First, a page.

WASHINGTON – While the eyes of America were on the House vote to impeach President Donald Trump, a court ruling to leave the fate of the Affordable Care Act, also known as “Obamacare,” up in the air may be a bigger risk to his 2020 re-election hopes.
The ruling Wednesday, in a lawsuit led by Republican states and backed by Trump, rendered the Affordable Care Act’s individual mandate to buy insurance unconstitutional but punted on whether that meant the rest of the law must also be invalidated. That issue was sent back to the lower court judge to determine, which all but ensures the issue won’t be resolved by the election.
Democrats vying for their party’s presidential nomination have made health care a central issue, debating over how far-reaching government involvement should be. But the ruling highlights the one issue they are united on — that the Affordable Care Act’s protections should not be undone.
“We knew that health care was going to be a 2020 political issue. This guarantees that there will be a really vigorous debate about how you cover people,” said Douglas Holtz-Eakin, the president of the American Action Network, a conservative research and advocacy group.
The issue has played “really badly” for Republicans, he said, which is one reason party strategists were hoping the court of appeals in New Orleans would uphold the rest of the law so they could move on.
A decision to eliminate “Obamacare” would have forced cataclysmic changes in the health care system, wiping away billions of dollars in assistance and consumer protections.
Republicans lost a wave of House races and governor’s mansions in 2018 because of a backlash against their failed attempts to roll back the ACA. Exit polls published by CNN found that health care was the primary issue for 2018 voters, and those who selected it preferred Democratic candidates by 75 percent to 23 percent.
Republicans “disqualified themselves with the public on health care,” Holtz-Eakin said.
After Wednesday’s ruling, Democratic lawmakers condemned it. Speaker Nancy Pelosi issued a statement during the impeachment debate calling the decision a “chilling threat to the 130 million Americans with pre-existing conditions and every other family who depends on the lifesaving protections of the Affordable Care Act.
“Despite their claims to support protections for people with pre-existing conditions, Republicans have taken every opportunity to dismantle them,” she said.
California Attorney General Xavier Becerra, a Democrat, said the state is prepared to ask for a review of the ruling.
“While the appellate court did not explode the ACA, it certainly laid in place the time bomb by sending it back to the district court to do just that,” he said in a call with reporters Thursday.
Trump, on the other hand, called the ruling “a win for all Americans” and vowed to “give the American people the best health care in the world.”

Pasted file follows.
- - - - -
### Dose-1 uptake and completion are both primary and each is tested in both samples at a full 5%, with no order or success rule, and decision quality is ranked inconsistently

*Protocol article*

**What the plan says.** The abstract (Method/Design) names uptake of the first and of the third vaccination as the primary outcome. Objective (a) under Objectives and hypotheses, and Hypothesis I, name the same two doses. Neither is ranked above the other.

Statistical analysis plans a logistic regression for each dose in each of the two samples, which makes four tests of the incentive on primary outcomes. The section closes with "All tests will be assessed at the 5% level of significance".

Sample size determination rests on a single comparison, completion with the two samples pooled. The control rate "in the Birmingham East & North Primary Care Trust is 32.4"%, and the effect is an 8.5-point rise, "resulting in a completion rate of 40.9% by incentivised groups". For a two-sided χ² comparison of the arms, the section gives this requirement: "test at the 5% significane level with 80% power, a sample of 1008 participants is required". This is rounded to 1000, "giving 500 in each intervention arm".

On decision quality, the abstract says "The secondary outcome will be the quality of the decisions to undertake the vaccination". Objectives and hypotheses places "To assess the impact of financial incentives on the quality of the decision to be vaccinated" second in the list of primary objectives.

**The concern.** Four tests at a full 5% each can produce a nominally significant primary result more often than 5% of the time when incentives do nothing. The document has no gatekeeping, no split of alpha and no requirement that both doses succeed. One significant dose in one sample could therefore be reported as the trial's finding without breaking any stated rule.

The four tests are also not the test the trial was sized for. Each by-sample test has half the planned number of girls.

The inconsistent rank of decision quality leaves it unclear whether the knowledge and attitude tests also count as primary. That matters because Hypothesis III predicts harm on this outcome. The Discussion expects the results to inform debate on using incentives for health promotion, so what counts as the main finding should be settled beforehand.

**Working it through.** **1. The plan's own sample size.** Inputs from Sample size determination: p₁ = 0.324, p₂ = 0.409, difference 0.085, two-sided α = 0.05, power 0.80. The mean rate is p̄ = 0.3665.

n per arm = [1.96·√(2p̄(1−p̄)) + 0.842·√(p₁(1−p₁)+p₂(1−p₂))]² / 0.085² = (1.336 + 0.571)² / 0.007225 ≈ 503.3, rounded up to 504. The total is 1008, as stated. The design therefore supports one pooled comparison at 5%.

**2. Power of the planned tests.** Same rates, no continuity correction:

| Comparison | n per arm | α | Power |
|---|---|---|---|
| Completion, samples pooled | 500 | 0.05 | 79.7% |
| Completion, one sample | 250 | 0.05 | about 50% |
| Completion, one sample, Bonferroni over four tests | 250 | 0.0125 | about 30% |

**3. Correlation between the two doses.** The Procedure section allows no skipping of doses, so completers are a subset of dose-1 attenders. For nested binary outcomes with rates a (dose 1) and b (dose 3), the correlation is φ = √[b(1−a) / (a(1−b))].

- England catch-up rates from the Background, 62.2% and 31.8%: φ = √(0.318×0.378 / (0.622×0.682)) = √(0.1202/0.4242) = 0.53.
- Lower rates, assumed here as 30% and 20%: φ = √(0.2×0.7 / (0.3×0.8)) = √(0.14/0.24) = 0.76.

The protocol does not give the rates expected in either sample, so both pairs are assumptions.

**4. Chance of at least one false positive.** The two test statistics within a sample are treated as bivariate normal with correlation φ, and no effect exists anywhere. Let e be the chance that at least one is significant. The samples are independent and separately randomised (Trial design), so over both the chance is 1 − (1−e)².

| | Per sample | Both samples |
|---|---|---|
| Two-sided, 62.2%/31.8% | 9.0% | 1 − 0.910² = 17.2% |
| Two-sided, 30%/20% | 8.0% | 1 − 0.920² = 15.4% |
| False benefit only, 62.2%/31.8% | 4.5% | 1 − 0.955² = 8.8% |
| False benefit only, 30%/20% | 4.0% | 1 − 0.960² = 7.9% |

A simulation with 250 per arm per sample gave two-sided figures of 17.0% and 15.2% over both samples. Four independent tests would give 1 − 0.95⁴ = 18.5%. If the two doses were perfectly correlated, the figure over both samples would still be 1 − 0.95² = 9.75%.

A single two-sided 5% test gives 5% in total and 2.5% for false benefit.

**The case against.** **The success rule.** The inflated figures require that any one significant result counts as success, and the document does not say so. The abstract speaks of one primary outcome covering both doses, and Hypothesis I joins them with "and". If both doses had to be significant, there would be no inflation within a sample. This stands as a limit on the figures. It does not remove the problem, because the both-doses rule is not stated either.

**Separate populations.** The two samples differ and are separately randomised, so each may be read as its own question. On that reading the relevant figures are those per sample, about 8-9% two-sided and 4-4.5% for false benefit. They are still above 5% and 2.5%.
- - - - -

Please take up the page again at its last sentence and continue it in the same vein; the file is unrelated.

But there’s “no sign” of a health care plan that Republicans can coalesce around and warned that debating the ACA means playing on Democrats’ turf, Holtz-Eakin said, since the most unpopular part of the ACA that conservatives railed against — the individual mandate — has been eliminated.
“All of the things that were lightning rods on the right were gone,” Holtz-Eakin said. “All you can do now is say we don’t want to spend that money, which means we don’t want to cover those people. That’s a tough place to be in.”
To counter that, GOP strategists prefer to keep the 2020 focus on more left-leaning plans like the proposal by Bernie Sanders to eliminate private insurance and put all Americans in Medicare, or Elizabeth Warren’s gradual transition to Medicare for all.
Still, some top Republicans sought to distance themselves from the lawsuit. Sen. Lamar Alexander of Tennessee, chairman of the health care committee, called the Justice Department’s argument that the ACA must be struck down “far-fetched.”
He said in a statement Wednesday that “I am not aware of a single senator who said they were voting to repeal ‘Obamacare’ when they voted to eliminate the individual mandate penalty.”
The ruling “punts on the question of severability,” or whether the individual mandate can be separated from the rest of the law, according to Allison Hoffman, professor at University of Pennsylvania Carey Law School. There’s no end in sight for the case to decide the ACA’s fate, she added: “This is going to go on forever.”
If the Supreme Court is asked to review the ruling, one conservative legal scholar said it will be very hard for the justices to hear the case this term.
“Had the court reached its decision maybe about a month ago, I might be giving you a different answer but it’s very unlikely we’ll see anything this term,” said Joshua Blackman, an associate professor at the South Texas College of Law in Houston.
The ruling that the mandate is unconstitutional “is basically a technicality, because the mandate is no longer being enforced,” Mark Hall, a professor at Wake Forest School of Law, said.
“So the only thing that’s important about this case is whether that affects any other part of the ACA, and basically this opinion says absolutely nothing about that question.”